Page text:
Posted Tuesday, Sept. 4, 2012, at 7:58 AM
Apple promoted a couple of people recently and rejiggered the senior executives page on their website, leaving us with the above tableaux of white dudes. As Dan Frommer remarked, "The main diversity questions on the page seem to be, 'Is he British?' or 'Is his shirt blue?' "
But Frommer is also generous, arguing "I don’t have any sort of conspiracy theory that Apple doesn’t want more women among its executive ranks—it’s an industry-wide challenge that’s widely covered."
I don't have a conspiracy theory either, but I don't think it takes a conspiracy theory. Obviously nobody's going to be as reckless enough with a multibillion dollar enterprise to hire someone at the senior vice president level simply because you want to add a woman to the team. You want to hire the best possible candidate. But if you start with an all-male team of senior executives in an industry that's dominated by men, then like magic nine times out of 10—if not 99 times out of 100—you're going to discover that the best possible candidate just so happens to be a man. To get serious about breaking the cycle, you do need to find some specific space where you say, "guys we need to pick more women."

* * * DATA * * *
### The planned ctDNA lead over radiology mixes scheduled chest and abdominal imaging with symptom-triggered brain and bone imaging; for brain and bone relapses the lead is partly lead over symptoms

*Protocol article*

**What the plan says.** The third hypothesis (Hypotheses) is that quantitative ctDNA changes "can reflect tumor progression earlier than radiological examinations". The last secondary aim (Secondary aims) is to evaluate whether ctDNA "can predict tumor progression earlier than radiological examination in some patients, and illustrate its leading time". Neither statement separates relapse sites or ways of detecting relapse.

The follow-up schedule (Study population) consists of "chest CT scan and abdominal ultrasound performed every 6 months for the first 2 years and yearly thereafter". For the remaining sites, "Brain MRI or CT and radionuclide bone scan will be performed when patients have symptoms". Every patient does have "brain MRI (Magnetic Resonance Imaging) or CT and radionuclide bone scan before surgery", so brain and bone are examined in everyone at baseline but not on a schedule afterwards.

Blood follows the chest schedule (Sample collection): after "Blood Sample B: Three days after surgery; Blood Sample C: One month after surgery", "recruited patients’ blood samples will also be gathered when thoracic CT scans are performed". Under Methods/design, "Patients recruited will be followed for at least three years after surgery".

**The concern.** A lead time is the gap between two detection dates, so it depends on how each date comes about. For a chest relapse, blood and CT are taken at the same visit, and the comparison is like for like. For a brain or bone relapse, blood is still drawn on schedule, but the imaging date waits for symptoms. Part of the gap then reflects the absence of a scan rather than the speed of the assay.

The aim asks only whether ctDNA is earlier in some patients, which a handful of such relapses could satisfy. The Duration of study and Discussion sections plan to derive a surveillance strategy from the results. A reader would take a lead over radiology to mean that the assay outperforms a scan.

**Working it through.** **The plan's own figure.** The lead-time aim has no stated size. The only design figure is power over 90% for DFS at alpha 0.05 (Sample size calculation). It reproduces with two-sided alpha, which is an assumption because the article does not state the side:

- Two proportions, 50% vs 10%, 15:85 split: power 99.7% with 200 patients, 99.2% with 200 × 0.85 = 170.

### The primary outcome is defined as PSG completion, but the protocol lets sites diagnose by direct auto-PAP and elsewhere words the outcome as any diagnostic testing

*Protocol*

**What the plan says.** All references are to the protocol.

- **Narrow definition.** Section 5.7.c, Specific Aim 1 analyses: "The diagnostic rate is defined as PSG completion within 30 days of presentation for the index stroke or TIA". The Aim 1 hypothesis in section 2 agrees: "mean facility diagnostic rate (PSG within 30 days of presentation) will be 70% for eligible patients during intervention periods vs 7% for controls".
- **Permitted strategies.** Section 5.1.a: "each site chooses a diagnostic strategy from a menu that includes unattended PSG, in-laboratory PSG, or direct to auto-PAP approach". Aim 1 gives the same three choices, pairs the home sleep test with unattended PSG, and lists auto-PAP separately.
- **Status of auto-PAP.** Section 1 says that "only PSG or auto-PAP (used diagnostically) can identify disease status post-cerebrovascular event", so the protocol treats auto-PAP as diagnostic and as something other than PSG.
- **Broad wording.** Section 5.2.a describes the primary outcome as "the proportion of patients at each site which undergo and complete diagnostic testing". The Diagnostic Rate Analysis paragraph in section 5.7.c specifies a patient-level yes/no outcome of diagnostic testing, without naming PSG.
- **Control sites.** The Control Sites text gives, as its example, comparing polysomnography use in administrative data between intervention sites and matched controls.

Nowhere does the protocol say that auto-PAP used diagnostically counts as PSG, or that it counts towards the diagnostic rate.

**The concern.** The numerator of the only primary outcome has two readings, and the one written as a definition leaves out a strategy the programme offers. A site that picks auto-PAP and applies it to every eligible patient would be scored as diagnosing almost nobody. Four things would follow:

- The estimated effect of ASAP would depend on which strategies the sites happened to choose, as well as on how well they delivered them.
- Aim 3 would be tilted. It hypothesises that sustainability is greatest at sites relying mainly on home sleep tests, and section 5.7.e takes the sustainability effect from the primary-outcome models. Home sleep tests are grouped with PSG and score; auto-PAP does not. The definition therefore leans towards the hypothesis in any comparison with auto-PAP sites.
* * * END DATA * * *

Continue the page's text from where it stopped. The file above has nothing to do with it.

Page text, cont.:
A great place to start, in my opinion, is with the board of directors. That's because nobody has any idea what makes someone qualified to serve on a board of directors and nobody knows how to measure board of directors performance. At a failing company, board slots can become important pawns in investor power struggles. But the board of a successful firm is just a mix of whimsy and patronage. Absolutely nothing is stopping you from adding women to your board other than a lack of desire to add women to your board. Apple currently has eight directors of whom two are women. It would be child's play to shift that to 50/50 if you wanted to. And committing to a 50/50 board would be both a powerful signal and a way to start breaking the cycle whereby male-dominated groups of decision-makers consistently discover that all the best-qualified candidates are other men.
But obviously Apple's far from unique in this regard. Male-dominated boards are the rule all across the corporate landscape. They just happen to have been in the news recently. But the European Union is rolling out an initiative to require that EU firms have women holding 40 percent of board seats by 2020, which I think is a promising initiative. Doing anything like that is very much against the American grain, but that makes it one great way to tell the difference between a firm that's actually striving for diversity under challenging circumstances and one that's just paying lip service to it. Board slots are important, but allocated fairly arbitrarily. A company that wants diversity has a great opportunity to use its board to start walking the walk.